Shhh! The postie's passing . . .
EDITORIAL: Feel free to chat to your postie. If we can suggest a cheerful conversational opener it might be this: "You've got some idiot bosses, don't you?"
NZ Post, for at least a second time, has undertaken a shabby and furtive intrusion into the privacy of New Zealanders.
Forward-pointing cameras mounted on the new four-wheel delivery vehicles were installed, we were told, in case of accident or incident.
But the devices have also been continuously on audio, recording posties' conversations with the public. Even, potentially, pedestrians talking with one another, or householders on their own properties, but within electronic earshot of the passing Paxsters.
READ MORE: NZ Post to silence audio recordings
Posties weren't told about this, according to their union. The public certainly wasn't.
The state-owned enterprise says this information is only held a short time and would only be accessed if needed. So it's saying "trust us" having not, itself, trusted either the community or its own staff with the knowledge of what it was up to.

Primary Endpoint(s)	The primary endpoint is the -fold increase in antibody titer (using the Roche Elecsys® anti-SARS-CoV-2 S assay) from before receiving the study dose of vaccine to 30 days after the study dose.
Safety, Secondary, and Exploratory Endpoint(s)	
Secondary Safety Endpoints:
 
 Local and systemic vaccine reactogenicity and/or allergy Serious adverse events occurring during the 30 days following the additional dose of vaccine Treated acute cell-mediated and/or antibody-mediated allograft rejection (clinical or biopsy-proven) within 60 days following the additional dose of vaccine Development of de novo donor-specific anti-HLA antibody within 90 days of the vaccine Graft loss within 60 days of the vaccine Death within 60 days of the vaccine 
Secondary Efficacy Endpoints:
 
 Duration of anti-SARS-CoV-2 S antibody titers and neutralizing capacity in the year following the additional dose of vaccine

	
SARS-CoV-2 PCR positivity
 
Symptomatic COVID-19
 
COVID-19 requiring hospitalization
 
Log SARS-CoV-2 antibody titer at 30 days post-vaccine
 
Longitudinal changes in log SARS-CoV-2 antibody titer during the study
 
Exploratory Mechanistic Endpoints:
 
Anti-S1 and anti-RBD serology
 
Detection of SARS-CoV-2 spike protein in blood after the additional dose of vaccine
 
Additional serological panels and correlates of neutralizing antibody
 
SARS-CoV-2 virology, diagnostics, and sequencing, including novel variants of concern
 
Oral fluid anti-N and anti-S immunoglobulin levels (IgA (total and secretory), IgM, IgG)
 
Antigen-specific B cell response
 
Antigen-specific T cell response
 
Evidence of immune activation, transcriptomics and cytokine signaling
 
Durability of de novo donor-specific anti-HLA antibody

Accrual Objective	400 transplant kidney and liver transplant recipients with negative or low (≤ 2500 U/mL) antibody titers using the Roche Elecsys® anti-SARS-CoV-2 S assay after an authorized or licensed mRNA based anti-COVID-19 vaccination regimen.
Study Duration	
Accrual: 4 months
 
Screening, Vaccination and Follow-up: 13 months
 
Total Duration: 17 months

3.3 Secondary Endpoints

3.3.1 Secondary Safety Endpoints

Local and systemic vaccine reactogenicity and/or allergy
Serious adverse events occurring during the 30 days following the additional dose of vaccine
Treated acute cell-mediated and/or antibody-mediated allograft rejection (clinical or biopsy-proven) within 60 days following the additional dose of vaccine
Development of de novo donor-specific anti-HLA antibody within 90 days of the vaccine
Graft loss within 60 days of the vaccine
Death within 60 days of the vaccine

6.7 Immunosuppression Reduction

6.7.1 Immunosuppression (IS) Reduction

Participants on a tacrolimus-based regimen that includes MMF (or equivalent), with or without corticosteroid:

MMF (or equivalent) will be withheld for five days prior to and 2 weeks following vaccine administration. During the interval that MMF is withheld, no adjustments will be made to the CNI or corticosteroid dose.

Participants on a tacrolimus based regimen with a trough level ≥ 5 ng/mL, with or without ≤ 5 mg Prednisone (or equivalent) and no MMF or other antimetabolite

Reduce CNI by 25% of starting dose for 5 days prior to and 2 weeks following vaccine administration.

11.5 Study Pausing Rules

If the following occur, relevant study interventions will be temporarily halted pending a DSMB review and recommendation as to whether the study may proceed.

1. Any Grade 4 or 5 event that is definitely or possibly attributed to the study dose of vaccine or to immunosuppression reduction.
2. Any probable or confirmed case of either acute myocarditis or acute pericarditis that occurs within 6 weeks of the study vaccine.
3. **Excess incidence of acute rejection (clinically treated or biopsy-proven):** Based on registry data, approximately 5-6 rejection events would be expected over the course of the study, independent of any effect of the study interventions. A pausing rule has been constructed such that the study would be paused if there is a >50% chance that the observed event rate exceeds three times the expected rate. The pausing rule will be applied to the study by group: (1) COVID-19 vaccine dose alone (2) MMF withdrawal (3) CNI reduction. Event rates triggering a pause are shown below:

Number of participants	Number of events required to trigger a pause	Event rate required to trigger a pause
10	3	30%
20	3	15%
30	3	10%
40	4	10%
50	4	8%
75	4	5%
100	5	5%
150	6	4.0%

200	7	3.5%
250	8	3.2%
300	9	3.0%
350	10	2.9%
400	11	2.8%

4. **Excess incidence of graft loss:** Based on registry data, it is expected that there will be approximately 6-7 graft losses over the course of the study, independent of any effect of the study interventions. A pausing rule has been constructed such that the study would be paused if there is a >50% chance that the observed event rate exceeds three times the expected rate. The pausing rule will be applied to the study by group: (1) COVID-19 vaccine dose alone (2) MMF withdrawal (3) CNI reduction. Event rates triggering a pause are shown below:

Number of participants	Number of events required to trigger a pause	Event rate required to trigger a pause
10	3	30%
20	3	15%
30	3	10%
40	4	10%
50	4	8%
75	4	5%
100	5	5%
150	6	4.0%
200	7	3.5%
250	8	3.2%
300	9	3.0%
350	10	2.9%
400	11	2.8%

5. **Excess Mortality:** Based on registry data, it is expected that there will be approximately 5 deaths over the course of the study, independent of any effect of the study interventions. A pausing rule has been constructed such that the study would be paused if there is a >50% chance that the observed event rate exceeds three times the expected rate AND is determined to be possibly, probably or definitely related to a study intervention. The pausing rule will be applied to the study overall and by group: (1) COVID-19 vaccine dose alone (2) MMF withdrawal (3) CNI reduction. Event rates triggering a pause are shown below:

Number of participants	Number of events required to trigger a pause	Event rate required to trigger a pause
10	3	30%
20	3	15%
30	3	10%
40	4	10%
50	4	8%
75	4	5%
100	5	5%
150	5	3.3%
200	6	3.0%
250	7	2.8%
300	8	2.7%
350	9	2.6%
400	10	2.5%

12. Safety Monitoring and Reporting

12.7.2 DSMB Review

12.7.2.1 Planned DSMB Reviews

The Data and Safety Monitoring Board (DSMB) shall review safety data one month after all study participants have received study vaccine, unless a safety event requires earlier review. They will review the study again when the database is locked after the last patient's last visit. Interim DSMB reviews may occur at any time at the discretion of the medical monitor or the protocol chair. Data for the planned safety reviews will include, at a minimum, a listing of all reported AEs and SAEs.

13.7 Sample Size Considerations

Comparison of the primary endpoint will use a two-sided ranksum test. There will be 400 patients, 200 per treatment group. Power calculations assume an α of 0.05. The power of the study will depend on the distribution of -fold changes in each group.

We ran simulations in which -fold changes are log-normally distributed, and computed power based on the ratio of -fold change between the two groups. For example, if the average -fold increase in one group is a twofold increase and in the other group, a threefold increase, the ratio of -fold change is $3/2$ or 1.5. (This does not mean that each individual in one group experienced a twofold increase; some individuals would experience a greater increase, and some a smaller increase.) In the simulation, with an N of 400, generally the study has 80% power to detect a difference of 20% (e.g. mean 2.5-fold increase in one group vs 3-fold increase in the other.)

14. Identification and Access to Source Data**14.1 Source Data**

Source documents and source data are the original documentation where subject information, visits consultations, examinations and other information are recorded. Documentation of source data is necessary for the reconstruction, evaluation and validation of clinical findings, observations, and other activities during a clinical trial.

The audios have been switched off while the Privacy Commissioner looks into what's happened.
Can NZ Post really say, hand on heart, it didn't for a moment think its posties, let alone people going about their daily lives, had a right to know about it?
Traditionally, New Zealanders have placed a good deal of trust in the humanity of their posties. Even when people haven't been best pleased by the corporate entity, the figure passing by the front gate, or coming into the property, is generally given a level of respect that exists, largely, because it's been earned decade after decade.
And this, remember, is a company that right now has advertisements encouraging us to make arrangements for posties to nip into the nooks and crannies of our properties to tuck away parcels if we're not home to receive them.
Twelve years ago NZ Post was in serious disodour for the almost farcically stupid idea that posties should record into lapel microphones the addresses of houses that could do with a fresh paint job. The idea was the information could then be passed on to a paint company for use in a marketing campaign.
When the public found out the howls of outrage led to the prompt abandonment of the trial. Here's what the chief executive at the time, John Allen, said at the time: "I suppose what it has done is reinforced for us the very high trust with which the community views the postie and it's a fairly clear signal to us that we have got to be careful how we deploy our postie workforce in the community."
Evidently not clear enough.